• Power. Ultrabooks run on low-voltage processors. They will not be as powerful as those in standard notebooks—even if both claim to have an i5 or an i7 inside.
  • Price. Compared to a notebook with similar specifications (other than size), they will make your wallet cry.


Touchscreen ultrabooks. Most ultrabooks now have a touchscreen variant. There are also unique designs such as the Lenovo Yoga or Sony Vaio Duo 11.

Ideal for

  • Those who use software only available for Windows or OSX and don’t often need to connect their device to anything.
  • Heavy Office users who are willing to pay for portability and battery life.


To say the least, notebooks and ultrabooks are quite similar. The main differences being the size, external connectivity, and price points between the two offerings. If neither seem quite right for you, keep an eye out for Part 2, where we’ll cover tablets, phablets (who came up with that name!) and smartphones.

Have you already found your perfect portable computer? What works for you and why?

Share with us your thoughts below in the comments!

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5 replies on “Portable Computers Part 1 – Ultrabooks vs Notebooks

  • Kasia

    I knew there would be a time when i get back to this article. Are there any ultra books that can be at home plugged into the big monitor and keyboard? I feel that I need ultra book as I’m often on the go and have time to do some work while waiting for a meeting etc. on the other hand I would love to work with shared big screen at home. It really increases productivity. Is there anything on the market like this. Or way around it?

  • Leanne Yong

    Yep, you can do this with just about any ultrabook. It’s just a matter of knowing your ports.

    Most ultrabooks usually come with a HDMI output only. It looks like this (left-most port): http://www.speedupmypcfree.com/wp-content/uploads/2013/07/sony-vaio-fz-laptop-vgn-fz190e2-hdmi-port.jpg

    Older monitors, and possibly some ultrabooks, will have VGA or DVI-D connectors. They look like this (DVI on left, VGA on right):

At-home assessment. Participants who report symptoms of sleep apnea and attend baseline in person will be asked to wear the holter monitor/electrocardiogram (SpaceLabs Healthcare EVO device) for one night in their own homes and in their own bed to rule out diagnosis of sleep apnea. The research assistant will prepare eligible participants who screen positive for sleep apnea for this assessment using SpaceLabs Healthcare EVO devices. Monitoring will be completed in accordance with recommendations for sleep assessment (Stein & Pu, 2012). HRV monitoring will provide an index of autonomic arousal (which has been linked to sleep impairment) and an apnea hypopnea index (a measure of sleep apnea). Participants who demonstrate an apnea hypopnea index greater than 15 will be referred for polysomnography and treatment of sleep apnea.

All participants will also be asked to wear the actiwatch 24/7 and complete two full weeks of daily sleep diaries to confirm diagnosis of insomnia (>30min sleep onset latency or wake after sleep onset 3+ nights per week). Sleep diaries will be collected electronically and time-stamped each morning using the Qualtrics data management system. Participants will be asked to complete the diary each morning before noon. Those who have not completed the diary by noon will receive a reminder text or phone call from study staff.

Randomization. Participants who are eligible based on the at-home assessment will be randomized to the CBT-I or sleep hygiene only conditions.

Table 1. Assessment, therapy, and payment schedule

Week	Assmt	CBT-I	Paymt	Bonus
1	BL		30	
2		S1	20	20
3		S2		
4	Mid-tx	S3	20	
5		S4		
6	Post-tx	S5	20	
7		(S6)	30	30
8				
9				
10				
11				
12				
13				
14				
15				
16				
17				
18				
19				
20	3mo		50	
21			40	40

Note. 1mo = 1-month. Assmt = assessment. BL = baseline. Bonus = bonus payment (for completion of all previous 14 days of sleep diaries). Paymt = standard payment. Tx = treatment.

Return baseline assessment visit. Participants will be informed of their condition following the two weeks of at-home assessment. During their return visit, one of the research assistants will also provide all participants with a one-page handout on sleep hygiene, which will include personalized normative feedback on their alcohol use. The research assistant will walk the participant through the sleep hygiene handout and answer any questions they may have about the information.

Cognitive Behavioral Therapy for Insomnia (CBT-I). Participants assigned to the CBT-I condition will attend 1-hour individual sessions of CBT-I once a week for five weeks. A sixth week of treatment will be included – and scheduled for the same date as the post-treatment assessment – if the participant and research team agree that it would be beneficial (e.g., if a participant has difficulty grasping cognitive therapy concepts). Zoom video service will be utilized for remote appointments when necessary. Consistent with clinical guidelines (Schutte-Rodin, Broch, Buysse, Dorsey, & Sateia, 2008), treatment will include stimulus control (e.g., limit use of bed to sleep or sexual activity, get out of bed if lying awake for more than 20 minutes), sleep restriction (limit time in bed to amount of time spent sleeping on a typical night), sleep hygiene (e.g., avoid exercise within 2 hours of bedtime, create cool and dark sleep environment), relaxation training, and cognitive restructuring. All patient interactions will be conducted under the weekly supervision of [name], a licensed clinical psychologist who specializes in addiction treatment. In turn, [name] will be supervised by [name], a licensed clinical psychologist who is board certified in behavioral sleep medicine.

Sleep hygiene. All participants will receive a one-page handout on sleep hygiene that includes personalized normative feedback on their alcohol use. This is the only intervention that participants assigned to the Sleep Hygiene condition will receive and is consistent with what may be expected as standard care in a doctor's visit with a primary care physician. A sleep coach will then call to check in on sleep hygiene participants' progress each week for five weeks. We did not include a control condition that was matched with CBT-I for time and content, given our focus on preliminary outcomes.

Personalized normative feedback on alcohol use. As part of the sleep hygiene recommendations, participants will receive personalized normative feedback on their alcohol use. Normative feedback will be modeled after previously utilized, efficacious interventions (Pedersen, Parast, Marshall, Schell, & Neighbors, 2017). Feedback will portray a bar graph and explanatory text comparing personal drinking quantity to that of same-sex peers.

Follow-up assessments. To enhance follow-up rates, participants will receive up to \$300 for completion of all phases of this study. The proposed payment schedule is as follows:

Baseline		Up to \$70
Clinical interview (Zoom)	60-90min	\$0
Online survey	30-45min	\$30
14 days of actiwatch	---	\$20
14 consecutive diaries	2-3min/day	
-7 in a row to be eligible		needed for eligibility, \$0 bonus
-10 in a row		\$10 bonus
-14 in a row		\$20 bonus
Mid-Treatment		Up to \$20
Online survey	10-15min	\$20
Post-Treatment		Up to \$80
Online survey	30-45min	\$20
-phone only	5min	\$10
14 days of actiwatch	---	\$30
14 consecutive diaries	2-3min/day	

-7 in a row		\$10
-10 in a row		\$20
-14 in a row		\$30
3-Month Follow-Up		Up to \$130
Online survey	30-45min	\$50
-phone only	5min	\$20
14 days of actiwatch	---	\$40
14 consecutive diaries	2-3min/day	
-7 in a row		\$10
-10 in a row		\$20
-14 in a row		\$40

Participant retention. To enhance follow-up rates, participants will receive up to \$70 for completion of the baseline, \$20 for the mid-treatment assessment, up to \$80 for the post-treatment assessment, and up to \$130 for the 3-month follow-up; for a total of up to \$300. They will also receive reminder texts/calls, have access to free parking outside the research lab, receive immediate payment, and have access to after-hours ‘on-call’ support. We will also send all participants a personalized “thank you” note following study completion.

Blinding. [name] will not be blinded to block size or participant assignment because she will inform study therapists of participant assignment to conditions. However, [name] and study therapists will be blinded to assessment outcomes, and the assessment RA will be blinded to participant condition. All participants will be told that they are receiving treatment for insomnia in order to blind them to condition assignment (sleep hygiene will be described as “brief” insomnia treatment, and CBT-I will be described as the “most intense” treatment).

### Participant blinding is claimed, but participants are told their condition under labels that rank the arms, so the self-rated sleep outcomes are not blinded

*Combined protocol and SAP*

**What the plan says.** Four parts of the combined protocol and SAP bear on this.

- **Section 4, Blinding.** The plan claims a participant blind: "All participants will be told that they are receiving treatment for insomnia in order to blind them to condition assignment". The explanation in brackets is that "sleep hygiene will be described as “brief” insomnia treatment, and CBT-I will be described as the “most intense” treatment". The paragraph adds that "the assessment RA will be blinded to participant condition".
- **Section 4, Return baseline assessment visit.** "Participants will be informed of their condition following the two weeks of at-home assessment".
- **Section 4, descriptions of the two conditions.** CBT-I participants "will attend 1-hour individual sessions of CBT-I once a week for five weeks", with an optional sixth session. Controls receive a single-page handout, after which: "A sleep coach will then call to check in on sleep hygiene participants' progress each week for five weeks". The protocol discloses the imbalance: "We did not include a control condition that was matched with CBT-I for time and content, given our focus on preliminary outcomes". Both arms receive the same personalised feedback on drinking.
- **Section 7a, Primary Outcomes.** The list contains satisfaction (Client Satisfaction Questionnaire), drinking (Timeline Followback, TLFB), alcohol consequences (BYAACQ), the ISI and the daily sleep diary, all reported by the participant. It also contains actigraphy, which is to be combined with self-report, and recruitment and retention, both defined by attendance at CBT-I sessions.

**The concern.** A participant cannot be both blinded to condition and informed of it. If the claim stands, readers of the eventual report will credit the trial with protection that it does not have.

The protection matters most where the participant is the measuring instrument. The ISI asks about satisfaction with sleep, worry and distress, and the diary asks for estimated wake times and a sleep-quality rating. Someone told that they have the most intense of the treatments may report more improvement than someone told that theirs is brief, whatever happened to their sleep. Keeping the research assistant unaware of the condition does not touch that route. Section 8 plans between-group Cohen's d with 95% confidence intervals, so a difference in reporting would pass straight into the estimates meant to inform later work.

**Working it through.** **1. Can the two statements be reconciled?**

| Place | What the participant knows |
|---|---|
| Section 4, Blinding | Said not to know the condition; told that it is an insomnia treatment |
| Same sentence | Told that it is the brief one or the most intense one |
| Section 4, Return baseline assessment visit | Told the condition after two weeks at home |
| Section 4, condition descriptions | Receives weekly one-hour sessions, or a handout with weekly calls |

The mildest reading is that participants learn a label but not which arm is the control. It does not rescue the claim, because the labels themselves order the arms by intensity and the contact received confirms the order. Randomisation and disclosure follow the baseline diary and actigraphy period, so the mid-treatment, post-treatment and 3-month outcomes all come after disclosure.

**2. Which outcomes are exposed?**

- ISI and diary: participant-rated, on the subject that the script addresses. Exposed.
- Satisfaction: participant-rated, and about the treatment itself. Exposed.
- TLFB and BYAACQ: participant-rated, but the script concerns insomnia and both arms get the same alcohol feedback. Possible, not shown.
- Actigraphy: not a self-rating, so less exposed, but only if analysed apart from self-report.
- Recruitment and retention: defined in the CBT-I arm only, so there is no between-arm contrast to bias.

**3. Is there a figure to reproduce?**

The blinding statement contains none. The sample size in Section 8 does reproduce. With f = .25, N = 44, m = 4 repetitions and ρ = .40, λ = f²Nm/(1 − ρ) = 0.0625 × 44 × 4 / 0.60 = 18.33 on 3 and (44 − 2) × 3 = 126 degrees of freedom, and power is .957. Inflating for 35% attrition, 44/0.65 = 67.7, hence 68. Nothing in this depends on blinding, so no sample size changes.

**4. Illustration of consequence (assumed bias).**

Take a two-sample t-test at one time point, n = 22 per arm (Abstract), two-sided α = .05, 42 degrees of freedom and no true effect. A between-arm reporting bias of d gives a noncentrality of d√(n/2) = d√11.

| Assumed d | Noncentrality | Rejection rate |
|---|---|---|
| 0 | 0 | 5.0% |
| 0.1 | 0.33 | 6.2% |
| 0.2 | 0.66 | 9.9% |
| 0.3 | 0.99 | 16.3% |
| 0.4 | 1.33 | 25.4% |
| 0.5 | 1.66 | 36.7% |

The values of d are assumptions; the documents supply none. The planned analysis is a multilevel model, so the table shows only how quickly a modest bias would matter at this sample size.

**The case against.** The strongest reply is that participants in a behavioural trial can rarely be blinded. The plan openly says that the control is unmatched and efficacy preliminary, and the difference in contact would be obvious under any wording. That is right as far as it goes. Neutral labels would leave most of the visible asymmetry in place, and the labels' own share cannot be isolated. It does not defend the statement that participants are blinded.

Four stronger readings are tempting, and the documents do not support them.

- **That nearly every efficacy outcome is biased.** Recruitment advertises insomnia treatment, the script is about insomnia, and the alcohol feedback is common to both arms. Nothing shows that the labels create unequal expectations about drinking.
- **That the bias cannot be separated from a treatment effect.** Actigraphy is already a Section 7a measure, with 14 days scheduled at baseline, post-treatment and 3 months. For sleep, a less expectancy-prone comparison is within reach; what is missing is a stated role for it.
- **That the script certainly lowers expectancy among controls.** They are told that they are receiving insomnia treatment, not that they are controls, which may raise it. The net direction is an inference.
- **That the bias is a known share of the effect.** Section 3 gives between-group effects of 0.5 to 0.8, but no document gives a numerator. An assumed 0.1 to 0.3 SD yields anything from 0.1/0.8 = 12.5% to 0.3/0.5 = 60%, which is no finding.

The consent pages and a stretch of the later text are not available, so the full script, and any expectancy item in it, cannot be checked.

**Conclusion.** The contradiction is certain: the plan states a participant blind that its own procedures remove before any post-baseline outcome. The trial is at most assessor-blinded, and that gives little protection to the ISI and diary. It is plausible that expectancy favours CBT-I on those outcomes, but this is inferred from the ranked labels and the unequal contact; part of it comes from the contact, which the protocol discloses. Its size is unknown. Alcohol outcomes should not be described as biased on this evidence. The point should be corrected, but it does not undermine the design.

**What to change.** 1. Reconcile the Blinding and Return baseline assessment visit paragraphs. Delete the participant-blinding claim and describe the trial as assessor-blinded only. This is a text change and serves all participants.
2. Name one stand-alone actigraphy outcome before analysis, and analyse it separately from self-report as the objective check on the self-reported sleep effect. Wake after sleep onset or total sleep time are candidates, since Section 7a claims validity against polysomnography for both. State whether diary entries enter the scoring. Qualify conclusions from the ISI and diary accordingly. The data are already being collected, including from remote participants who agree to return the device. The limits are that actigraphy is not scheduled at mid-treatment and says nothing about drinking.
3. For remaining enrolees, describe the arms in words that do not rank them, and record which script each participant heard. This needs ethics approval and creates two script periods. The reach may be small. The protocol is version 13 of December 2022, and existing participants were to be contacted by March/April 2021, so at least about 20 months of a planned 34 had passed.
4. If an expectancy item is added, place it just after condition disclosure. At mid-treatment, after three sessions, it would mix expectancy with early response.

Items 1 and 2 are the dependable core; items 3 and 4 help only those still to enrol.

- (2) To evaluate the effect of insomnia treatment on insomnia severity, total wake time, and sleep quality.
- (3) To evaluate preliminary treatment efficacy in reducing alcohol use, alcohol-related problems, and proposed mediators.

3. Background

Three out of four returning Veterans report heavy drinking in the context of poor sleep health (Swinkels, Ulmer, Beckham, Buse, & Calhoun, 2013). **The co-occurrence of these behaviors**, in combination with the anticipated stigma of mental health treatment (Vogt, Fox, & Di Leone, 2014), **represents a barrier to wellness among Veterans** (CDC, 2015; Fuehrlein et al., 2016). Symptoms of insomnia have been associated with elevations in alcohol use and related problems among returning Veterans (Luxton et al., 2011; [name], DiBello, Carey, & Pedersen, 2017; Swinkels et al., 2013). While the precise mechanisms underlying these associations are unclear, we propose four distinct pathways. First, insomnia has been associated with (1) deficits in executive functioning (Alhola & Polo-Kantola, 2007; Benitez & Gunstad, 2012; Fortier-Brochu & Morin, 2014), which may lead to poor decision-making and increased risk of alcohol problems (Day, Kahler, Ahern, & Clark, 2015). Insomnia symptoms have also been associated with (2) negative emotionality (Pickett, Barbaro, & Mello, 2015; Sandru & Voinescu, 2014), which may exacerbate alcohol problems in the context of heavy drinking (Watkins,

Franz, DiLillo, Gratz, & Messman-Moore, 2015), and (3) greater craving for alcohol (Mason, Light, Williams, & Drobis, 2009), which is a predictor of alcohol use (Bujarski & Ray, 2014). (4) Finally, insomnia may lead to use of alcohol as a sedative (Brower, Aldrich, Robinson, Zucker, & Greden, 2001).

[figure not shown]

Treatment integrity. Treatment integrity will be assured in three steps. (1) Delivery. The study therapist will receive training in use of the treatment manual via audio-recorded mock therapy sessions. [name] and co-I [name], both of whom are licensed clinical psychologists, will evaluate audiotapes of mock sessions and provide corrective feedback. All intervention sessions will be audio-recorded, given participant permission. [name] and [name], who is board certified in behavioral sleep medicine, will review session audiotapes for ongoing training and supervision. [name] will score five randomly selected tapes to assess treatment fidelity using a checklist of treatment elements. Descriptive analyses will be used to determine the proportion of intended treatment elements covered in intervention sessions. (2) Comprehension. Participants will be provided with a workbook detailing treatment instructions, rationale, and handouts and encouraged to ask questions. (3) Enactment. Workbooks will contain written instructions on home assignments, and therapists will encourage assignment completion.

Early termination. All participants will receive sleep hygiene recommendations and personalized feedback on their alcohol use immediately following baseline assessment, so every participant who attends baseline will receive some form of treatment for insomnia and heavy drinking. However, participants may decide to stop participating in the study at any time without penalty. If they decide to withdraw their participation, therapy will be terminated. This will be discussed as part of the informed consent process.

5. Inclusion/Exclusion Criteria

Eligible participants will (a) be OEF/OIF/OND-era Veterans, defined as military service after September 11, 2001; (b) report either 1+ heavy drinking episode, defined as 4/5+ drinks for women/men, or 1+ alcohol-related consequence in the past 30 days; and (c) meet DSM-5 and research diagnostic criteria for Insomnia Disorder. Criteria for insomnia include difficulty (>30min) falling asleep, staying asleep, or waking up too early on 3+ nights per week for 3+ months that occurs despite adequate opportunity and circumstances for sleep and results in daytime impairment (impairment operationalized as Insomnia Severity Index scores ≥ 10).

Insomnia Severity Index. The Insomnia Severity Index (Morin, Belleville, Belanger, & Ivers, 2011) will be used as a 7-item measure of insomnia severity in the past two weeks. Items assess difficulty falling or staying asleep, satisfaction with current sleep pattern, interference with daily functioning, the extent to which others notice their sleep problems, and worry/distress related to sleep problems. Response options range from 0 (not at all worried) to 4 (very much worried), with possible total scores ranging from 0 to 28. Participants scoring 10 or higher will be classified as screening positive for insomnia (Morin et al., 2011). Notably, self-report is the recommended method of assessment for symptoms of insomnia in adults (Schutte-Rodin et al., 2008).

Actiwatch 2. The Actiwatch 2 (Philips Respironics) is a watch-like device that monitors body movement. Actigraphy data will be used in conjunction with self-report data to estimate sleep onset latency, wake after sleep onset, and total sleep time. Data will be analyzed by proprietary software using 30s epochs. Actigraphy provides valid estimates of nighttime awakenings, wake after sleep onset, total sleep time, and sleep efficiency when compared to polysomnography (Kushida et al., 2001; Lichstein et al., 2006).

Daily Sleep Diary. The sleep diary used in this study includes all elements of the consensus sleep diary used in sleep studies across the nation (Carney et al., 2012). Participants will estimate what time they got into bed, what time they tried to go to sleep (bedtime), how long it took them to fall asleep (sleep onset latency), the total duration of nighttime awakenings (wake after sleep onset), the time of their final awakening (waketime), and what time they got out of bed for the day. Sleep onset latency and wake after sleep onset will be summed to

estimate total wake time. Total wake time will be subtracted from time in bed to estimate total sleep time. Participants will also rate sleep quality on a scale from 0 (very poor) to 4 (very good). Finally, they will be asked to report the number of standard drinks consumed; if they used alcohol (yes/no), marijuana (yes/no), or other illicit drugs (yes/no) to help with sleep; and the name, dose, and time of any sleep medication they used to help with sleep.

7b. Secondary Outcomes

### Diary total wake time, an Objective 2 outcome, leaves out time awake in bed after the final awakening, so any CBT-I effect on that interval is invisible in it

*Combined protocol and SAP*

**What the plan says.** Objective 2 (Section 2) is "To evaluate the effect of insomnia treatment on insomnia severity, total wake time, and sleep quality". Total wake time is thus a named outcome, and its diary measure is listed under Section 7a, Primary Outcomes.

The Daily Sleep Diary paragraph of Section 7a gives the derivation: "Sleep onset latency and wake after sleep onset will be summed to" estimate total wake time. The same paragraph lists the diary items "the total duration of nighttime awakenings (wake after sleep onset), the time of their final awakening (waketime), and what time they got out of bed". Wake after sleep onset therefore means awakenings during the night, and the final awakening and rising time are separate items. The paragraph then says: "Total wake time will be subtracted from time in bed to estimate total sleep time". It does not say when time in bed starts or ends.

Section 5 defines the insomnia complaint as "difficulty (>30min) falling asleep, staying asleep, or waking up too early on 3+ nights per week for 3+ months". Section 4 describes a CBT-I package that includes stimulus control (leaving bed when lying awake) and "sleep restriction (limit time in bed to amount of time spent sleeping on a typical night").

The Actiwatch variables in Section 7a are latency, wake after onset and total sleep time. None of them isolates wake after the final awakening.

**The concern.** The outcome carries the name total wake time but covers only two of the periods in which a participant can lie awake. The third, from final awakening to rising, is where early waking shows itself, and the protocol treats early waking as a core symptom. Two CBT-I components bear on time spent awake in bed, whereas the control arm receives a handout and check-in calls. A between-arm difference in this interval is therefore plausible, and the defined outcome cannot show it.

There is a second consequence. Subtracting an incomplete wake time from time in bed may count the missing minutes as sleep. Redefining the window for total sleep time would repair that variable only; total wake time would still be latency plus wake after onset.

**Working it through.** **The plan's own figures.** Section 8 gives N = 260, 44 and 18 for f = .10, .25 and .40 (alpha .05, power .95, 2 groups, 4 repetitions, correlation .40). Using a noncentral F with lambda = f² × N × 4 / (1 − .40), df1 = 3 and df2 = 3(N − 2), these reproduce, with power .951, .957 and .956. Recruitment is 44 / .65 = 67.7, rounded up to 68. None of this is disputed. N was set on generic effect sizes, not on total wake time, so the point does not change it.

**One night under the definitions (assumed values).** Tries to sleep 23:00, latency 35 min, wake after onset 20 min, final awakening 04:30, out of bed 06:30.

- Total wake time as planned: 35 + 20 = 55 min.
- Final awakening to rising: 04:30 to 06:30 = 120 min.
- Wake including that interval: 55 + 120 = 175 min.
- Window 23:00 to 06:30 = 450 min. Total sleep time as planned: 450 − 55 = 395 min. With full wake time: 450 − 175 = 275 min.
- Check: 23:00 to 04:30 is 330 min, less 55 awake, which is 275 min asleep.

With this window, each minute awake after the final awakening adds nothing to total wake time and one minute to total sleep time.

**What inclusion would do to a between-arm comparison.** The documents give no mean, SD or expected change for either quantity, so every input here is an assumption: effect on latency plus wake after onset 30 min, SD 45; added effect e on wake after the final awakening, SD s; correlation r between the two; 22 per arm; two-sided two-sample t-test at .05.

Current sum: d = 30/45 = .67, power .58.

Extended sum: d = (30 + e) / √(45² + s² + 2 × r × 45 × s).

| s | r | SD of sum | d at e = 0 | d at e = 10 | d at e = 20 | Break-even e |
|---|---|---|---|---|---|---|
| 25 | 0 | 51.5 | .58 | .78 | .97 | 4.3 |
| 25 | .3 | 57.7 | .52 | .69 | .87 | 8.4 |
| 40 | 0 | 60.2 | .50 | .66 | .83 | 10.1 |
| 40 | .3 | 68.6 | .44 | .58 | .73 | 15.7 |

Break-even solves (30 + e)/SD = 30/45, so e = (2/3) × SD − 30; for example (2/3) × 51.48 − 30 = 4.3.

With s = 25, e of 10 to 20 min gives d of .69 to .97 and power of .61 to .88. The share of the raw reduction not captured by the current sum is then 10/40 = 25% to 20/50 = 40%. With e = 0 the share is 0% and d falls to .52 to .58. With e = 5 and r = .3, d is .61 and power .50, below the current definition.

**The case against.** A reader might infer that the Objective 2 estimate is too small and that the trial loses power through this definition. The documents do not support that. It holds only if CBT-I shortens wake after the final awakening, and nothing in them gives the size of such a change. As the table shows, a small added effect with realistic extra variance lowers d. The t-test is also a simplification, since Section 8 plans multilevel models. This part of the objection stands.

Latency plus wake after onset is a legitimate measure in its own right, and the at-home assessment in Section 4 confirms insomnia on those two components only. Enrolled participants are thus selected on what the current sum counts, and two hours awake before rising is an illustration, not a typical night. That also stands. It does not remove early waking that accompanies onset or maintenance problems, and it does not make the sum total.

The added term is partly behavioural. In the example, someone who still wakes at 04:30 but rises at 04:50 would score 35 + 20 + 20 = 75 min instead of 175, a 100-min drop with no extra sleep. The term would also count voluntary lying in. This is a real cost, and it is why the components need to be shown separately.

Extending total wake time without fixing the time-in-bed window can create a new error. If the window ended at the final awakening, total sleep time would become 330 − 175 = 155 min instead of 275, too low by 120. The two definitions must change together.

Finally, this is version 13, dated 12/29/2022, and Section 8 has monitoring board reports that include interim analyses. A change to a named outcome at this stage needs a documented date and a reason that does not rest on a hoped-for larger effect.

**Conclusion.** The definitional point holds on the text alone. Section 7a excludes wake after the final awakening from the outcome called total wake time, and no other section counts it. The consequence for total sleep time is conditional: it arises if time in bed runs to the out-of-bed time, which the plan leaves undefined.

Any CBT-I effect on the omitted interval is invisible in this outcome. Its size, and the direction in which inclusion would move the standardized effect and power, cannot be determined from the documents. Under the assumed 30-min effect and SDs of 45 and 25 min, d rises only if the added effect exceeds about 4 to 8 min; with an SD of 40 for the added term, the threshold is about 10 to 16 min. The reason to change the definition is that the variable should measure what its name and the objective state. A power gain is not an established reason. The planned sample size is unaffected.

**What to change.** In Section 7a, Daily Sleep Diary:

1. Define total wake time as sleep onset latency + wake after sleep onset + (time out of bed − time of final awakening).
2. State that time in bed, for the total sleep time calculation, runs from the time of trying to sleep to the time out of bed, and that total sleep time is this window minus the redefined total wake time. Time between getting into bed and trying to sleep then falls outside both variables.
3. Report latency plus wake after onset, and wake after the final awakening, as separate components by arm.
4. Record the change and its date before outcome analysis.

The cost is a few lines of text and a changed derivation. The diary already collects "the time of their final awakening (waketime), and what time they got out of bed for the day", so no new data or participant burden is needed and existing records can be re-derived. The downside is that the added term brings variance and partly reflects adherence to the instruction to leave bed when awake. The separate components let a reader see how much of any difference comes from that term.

Newer monitors will have HDMI inputs as well. All you need to know is which outputs the ultrabook has, and which inputs your monitor has.

    For example, you may simply need a standard HDMI cable (HDMI connectors both ends). Or perhaps you need to get a HDMI to DVI cable (for example, http://www.officeworks.com.au/retail/products/Technology/Cables/HDMI-Cables/COHDMIDV01).

    With the right cable type, you should be able to connect most ultrabooks to your monitor. Just be aware that the ultrabook might not be able to output to the full resolution of your screen, so you might get a large-looking desktop instead (that is, large icons, cursor, etc.)

    Hope that made sense! If not, feel free to email me any questions. :)

  • Kasia

    So I spent a few hours of reading reviews and specifications and finally selected my new ultra book Lenovo yoga just to find out it’s not available in Australia. Why they do this to us? Starting again today. Also prices in Australia compared to what cnet mag is saying are considerably and unfavourably different

  • Leanne Yong

    Yeah, Australian prices are pretty shocking. Generally, if what I’m after is under $1000, I’ll purchase it from overseas. Most laptop chargers these days have universal voltage, so all you need is an adaptor – and to ensure that the company has a local repair centre near you in case anything goes wrong during warranty period.